A parent cutting up their child's food for them

How to Support Your Child with ARFID

Avoidant/Restrictive Food Intake Disorder (ARFID) is a newer eating disorder diagnosis that is not as well known as conditions like anorexia and bulimia. Once classified as Selective Eating Disorder (SED), ARFID most commonly affects children and young adolescents⁠—and of course, the parents caring for them. Navigating how to support a child with an eating disorder can be a challenging journey, one made even more difficult when the eating disorder is not widely known or discussed. 

In this blog, we will provide an overview of ARFID, its warning signs, and helpful ways to support your child affected by this type of eating disorder. 

What is ARFID?

People with ARFID experience extreme food restriction often related to the sensory characteristics of food or a fear of aversive consequences related to eating. The condition results in significant nutrition and energy deficiencies, and for children, a failure to meet growth trajectories. Those with ARFID may experience anxiety around mealtimes, lack of interest in eating, fear of choking or vomiting, and chronic abdominal pain with seemingly no cause. 

Just like other kinds of eating disorders, ARFID is caused by a complicated mix of genetic, biological, and environmental factors. One thing is clear, however: Families are not to blame for the development of this disorder. Your child’s ARFID is not your fault. 

Signs and Symptoms of ARFID

Because ARFID is a lesser-known eating disorder, the signs also tend to be lesser-known. Knowing what to look for and getting your child the help they need as soon as possible is essential. Below are several signs and symptoms of ARFID:

  • Drastic weight loss
  • Failure to meet nutritional needs
  • Lack of appetite or interest in food
  • Fear of illness, choking, or vomiting
  • Restriction in the amount or type of food eaten
  • Body image concerns not present 
  • Gastrointestinal issues with seemingly no cause
  • High anxiety around mealtimes
  • Dizziness or falling

Ways to Support Your Child with ARFID

Determining how to best support your child with ARFID can be stressful and intimidating. Here are some helpful places to start:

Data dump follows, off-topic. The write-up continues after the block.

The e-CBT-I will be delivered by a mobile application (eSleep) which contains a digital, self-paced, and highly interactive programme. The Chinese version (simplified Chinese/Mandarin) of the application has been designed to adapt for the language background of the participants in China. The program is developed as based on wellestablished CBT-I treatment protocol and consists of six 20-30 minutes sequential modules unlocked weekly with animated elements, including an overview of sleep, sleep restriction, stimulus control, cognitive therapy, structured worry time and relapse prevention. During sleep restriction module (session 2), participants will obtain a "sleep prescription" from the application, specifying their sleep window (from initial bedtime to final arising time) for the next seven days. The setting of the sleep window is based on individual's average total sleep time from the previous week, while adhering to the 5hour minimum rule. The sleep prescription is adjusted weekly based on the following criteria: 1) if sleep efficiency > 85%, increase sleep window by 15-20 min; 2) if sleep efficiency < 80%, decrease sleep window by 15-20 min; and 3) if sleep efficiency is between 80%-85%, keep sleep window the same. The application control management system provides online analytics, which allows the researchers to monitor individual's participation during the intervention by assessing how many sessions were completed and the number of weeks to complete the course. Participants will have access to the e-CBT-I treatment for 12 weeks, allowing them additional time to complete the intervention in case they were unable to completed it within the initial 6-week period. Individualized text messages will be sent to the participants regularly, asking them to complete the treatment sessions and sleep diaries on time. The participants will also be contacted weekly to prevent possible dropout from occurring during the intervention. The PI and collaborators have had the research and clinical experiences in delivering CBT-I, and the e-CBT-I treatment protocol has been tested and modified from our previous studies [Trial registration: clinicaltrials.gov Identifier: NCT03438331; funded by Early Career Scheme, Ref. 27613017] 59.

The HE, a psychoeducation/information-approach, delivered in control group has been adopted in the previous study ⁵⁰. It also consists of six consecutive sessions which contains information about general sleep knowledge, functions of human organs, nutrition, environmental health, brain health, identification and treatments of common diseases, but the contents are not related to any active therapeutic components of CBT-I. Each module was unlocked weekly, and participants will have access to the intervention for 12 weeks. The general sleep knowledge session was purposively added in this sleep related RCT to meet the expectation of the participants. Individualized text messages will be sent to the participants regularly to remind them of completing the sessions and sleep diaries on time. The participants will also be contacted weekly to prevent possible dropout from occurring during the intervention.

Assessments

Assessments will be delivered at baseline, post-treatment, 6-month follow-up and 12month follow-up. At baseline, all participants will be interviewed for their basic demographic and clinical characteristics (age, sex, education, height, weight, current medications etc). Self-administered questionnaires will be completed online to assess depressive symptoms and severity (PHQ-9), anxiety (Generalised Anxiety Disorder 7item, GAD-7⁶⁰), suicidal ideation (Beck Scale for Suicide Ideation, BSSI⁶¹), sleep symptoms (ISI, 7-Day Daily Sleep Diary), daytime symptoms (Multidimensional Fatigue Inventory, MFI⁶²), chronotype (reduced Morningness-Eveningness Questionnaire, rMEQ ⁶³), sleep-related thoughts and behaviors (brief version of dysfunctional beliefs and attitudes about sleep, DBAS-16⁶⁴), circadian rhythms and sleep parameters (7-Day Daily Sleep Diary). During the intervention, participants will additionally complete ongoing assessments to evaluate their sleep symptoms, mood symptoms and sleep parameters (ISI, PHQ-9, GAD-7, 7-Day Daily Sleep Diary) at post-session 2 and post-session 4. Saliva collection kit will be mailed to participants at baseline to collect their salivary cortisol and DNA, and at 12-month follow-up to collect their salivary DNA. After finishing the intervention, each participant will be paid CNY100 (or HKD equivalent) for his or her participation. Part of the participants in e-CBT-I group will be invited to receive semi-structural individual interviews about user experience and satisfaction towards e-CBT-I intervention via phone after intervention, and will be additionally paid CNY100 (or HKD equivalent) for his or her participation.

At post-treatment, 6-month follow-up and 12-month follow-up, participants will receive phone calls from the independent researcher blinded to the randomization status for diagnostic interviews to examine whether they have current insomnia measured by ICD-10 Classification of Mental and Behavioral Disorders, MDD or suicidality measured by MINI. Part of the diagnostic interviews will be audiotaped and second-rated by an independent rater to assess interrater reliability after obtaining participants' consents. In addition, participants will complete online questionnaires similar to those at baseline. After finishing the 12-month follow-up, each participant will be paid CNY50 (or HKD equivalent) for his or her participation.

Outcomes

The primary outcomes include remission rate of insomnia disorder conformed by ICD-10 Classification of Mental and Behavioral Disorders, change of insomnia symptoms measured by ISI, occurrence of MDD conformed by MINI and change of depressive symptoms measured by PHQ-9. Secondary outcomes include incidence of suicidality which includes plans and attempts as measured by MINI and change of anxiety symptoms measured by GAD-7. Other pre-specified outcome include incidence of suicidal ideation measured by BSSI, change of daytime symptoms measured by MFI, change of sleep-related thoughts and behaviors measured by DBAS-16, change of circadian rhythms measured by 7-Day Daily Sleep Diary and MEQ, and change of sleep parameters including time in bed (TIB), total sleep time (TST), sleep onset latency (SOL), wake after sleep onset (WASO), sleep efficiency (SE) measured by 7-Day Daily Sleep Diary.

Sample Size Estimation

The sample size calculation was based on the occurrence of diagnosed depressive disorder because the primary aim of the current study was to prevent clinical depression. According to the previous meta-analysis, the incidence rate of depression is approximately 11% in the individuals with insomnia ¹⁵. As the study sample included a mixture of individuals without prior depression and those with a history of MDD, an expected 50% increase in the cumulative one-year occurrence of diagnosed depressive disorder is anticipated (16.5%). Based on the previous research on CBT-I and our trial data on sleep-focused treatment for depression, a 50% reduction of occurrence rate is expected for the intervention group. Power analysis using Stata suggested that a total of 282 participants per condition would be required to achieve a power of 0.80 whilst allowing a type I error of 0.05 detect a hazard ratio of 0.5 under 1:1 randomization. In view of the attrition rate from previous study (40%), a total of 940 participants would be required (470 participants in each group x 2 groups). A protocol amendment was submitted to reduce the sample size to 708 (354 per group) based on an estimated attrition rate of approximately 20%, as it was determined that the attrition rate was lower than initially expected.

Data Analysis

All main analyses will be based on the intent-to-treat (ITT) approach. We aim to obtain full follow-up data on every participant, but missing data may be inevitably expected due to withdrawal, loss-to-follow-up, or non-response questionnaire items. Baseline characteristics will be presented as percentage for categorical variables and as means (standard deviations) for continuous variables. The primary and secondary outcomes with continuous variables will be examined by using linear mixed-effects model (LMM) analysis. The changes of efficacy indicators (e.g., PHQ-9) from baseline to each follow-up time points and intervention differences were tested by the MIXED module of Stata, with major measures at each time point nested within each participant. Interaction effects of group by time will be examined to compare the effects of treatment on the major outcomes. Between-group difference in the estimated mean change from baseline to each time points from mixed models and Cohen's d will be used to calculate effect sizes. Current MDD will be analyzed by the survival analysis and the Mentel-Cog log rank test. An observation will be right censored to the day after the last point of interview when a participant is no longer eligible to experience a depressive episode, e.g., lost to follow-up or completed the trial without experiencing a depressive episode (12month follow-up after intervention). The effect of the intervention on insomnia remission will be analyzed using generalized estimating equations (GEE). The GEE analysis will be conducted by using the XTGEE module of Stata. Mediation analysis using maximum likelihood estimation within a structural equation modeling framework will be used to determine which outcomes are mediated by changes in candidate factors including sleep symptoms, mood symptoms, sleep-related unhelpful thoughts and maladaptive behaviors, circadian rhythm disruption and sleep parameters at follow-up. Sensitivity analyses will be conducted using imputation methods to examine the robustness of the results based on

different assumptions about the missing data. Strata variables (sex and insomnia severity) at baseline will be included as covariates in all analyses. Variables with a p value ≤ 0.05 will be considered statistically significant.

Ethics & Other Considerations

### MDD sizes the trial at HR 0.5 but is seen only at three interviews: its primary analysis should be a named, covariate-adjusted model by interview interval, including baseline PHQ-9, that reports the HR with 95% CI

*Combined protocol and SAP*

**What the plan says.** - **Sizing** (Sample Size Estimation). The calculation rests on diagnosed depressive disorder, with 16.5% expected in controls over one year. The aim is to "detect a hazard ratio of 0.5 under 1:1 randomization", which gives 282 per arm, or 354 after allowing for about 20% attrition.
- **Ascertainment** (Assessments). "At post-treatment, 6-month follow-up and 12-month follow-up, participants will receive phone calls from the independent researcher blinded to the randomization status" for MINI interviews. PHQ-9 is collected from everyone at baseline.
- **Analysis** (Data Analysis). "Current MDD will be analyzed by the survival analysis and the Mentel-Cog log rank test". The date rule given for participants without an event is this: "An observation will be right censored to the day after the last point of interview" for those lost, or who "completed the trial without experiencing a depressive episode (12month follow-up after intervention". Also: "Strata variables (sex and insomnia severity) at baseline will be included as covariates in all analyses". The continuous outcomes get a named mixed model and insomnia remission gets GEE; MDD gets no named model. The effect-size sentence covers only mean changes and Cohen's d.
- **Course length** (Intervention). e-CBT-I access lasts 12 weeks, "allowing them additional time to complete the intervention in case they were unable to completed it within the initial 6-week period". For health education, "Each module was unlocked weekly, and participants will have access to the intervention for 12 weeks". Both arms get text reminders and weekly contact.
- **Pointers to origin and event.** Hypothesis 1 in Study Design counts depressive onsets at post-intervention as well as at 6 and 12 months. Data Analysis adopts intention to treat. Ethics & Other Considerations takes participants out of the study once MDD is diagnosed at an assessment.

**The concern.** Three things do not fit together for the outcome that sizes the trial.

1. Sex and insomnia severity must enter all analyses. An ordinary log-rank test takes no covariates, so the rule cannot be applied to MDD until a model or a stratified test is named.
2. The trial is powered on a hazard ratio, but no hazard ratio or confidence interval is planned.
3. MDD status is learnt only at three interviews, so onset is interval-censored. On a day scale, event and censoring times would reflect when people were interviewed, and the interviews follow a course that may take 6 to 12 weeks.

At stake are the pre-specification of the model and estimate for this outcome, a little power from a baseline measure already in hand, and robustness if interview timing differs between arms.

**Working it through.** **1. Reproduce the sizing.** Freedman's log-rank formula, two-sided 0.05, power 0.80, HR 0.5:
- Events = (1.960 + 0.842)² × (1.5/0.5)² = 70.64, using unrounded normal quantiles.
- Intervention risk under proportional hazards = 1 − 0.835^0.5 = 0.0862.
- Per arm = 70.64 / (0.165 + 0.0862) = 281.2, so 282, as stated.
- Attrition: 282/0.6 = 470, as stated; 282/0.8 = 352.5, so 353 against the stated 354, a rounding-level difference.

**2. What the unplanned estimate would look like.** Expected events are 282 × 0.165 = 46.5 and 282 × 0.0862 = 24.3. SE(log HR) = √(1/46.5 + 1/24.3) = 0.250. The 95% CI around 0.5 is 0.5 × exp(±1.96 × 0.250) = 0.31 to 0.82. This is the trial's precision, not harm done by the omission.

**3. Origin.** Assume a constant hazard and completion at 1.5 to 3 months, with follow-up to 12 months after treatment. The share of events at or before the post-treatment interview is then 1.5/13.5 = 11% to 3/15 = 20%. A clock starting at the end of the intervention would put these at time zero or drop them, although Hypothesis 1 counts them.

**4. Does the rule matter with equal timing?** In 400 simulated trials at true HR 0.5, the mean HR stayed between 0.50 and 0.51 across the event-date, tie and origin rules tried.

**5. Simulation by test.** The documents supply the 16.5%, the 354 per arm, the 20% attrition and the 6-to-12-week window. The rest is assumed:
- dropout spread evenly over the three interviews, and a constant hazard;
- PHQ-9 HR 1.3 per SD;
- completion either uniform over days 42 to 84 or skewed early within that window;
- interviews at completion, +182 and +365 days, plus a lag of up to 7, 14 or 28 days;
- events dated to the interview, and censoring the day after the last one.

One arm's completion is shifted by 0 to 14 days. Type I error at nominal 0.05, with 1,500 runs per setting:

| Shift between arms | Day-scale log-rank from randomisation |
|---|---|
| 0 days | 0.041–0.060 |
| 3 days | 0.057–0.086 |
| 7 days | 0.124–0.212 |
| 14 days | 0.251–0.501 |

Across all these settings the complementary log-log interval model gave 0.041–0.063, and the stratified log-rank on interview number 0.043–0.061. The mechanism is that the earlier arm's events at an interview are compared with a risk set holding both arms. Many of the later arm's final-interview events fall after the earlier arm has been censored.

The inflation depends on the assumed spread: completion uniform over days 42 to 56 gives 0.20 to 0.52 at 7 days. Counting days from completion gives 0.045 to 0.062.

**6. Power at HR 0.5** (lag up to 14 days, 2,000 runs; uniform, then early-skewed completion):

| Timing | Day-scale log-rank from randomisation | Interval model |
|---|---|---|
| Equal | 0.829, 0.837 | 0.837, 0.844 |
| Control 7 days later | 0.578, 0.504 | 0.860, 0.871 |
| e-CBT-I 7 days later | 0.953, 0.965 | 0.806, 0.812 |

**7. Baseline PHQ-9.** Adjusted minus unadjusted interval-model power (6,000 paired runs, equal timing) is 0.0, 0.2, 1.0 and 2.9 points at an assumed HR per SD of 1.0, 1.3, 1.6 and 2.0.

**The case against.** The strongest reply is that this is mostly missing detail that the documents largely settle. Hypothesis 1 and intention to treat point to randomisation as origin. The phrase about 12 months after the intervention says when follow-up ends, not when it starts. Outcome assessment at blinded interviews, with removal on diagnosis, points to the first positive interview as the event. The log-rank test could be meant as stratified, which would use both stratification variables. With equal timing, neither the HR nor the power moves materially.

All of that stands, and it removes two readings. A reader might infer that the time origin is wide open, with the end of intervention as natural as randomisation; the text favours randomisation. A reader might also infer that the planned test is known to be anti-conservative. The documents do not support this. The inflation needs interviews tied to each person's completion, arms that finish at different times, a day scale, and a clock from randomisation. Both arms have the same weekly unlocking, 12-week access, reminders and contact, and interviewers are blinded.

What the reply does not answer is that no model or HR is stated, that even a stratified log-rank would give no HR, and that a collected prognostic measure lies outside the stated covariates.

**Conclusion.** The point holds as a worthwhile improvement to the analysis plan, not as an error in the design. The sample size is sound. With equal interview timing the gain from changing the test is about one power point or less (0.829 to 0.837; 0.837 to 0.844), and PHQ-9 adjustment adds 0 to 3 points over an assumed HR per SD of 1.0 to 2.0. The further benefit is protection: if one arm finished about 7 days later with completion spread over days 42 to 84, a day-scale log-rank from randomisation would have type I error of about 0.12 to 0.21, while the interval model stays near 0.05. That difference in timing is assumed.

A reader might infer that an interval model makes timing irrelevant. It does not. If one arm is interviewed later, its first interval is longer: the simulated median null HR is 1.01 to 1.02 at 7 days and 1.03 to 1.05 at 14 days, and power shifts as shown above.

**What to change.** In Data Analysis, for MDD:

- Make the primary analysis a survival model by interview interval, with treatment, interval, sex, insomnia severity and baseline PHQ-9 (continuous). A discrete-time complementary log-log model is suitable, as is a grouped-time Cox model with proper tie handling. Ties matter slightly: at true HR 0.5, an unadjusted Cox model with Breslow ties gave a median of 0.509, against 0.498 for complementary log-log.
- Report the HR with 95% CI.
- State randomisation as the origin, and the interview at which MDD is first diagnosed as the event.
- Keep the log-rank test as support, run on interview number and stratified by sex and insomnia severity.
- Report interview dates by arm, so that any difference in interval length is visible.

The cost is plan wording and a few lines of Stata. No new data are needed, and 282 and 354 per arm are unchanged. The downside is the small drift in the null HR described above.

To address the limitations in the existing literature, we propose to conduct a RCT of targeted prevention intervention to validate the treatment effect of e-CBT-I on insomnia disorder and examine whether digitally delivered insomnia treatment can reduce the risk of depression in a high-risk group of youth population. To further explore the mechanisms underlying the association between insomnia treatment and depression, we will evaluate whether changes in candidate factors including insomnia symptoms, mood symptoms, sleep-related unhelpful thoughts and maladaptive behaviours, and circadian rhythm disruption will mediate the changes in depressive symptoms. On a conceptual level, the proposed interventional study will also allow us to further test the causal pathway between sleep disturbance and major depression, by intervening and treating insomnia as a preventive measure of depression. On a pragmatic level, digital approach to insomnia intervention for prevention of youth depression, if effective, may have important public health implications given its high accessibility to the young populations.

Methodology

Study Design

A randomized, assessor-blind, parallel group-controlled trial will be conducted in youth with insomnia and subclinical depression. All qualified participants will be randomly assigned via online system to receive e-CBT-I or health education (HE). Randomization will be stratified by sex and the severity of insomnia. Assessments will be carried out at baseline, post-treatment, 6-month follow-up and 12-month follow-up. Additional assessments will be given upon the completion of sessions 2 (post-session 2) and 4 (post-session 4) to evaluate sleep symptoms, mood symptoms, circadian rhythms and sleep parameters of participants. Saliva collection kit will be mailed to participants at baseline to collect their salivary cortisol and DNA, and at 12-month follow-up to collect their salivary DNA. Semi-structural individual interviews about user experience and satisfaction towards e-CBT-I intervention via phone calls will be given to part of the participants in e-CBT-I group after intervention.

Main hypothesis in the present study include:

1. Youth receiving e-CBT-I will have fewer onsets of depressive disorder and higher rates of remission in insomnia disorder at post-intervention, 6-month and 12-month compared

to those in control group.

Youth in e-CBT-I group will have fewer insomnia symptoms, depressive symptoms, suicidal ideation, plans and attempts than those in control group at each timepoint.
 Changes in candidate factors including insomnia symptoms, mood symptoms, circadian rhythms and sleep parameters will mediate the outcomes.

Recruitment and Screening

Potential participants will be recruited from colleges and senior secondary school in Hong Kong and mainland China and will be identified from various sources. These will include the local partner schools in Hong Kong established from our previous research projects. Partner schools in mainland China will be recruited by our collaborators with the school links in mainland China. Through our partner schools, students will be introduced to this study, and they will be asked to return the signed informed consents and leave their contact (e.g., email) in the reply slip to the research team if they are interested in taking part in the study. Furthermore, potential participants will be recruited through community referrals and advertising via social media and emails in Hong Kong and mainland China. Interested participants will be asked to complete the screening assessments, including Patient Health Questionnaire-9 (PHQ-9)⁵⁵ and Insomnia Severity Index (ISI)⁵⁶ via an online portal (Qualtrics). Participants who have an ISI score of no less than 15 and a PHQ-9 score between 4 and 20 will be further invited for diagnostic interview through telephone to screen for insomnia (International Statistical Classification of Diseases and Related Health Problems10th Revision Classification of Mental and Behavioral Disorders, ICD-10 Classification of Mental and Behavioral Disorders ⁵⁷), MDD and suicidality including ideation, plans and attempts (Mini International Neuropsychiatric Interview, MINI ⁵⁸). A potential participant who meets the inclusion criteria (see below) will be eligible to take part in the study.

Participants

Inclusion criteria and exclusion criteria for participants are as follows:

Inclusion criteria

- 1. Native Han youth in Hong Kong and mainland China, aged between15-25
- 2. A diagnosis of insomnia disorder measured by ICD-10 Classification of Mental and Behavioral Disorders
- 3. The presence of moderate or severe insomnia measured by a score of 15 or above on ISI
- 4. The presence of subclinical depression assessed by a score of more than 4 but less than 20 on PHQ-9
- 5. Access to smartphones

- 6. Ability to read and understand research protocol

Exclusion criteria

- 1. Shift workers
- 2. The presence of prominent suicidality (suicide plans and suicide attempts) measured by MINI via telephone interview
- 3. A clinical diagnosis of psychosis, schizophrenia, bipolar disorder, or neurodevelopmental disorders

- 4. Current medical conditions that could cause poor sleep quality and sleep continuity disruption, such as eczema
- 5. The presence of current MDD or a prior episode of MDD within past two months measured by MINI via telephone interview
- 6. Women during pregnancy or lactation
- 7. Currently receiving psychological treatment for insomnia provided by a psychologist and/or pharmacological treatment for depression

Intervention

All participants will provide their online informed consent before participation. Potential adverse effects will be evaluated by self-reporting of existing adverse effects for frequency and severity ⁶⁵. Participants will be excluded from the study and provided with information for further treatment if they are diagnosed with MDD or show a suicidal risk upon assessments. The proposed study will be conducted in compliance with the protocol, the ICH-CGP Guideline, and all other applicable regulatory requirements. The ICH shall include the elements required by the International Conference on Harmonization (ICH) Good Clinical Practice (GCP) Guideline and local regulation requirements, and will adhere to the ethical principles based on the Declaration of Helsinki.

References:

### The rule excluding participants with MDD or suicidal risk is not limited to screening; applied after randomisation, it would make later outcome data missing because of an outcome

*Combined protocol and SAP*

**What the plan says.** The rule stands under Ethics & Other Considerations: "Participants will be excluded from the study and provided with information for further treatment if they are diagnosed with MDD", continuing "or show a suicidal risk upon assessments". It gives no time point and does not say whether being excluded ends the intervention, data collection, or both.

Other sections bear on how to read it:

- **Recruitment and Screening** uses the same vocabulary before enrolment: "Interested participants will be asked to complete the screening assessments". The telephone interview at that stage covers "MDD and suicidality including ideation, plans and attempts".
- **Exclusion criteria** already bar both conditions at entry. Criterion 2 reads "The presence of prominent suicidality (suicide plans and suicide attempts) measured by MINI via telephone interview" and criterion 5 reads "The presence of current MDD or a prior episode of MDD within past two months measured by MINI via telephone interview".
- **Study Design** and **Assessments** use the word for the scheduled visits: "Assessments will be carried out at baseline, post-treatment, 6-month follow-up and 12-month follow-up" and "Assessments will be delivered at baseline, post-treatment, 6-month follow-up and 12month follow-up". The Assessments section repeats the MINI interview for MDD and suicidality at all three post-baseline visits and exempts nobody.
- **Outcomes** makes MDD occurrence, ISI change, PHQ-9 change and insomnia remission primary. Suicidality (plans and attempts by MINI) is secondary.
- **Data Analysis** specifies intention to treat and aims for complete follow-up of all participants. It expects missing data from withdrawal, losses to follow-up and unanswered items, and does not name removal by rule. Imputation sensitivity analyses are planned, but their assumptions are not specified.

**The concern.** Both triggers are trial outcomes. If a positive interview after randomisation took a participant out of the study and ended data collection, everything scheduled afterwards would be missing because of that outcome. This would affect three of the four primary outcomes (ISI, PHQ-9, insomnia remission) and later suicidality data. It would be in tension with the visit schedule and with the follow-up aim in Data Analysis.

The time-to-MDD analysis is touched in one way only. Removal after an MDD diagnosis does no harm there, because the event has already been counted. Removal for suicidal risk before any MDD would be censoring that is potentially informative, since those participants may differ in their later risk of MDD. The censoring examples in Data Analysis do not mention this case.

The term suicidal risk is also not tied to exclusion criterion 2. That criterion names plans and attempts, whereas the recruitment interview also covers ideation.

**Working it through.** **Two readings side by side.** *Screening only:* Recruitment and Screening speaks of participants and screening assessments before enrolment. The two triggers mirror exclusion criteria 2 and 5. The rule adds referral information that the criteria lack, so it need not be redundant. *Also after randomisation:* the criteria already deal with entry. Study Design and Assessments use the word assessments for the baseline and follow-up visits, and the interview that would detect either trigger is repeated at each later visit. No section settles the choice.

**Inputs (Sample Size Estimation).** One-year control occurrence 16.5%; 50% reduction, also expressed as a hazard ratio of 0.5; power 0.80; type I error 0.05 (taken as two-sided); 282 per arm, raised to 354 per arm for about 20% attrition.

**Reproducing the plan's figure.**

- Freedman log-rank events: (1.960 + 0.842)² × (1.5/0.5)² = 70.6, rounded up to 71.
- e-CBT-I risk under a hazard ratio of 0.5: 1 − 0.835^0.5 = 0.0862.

Gradually introduce new foods

If your child is experiencing ARFID, malnourishment is a legitimate concern. This fear may lead to pushing new foods on your child too quickly, which could be demotivating for them and ultimately counterproductive. To keep your child engaged with the process, try a small bite of a new food first and continue from there. Making small progress with the support of professionals will encourage a more sustainable recovery.

Stay patient

Exposing your child with AFRID to new foods is not an easy process. They may have highly emotional reactions to foods they don’t consider “safe,” and this may, in turn, have a big emotional effect on you. Feeling discouraged is understandable. It can be helpful to know that it can take multiple exposures for someone with ARFID to more comfortably tolerate a new food. If you continue trying and believing it’s possible for your child to incorporate a new food, your child is more likely to believe that as well. 

Let your child participate in food decisions

Your child will most likely be very anxious about the concept of introducing more variety into their diet. One way to help ease this discomfort is by letting them assist in the planning of new food exposures. They will likely feel more curious and engaged with the process if they feel like they played a part in it. 

Introduce coping skills

Developing healthy coping skills can help maintain a person’s recovery even during their most difficult times. There are many coping methods that can aid in managing your child’s eating disorder-related urges and struggles, so helping them discover the ones that work best for them is invaluable. A couple of examples of healthy ways to cope are reciting positive affirmations or talking to a friend or family member. More distraction-focused coping skills can include going on a walk, watching a funny show, or listening to calming music. 

Prioritize your own wellbeing

Parents often feel immense distress when their child is suffering. Taking care of yourself is an essential part of caring for someone with an eating disorder. You can best help those around you if you help yourself first. You will need to find ways to cope with your emotions because ignoring them does not make them go away. Finding loved ones to support you can be extremely helpful, but you may also need professional help; there is no shame in seeking expert care.

Involve professional support

Parents of children with ARFID can play an important part in their child’s recovery, but no one can do everything alone. That’s where professional support comes in. A multidisciplinary team of eating disorder experts can lend their knowledge and experience to treat the multifactorial nature of this serious illness. Medical providers and dietitians, for example, can manage medical complications and assess dietary needs, respectively, while therapists can offer both individual and family therapies to address behavioral and psychological symptoms in an age-appropriate way. Veritas Collaborative also understands the importance of a child’s education, which is why we offer educational support for school-age children.

As you and your child navigate through treatment, you will have good days and bad days, wins and setbacks. All of this is worth it, though, because recovery is possible. With proper support, your child can develop the skills necessary to nourish themselves fully and move through their life with the food freedom they deserve. 

If you would like to learn more about ARFID or the care we offer for children and adolescents struggling with eating disorders of all types, please visit our website.

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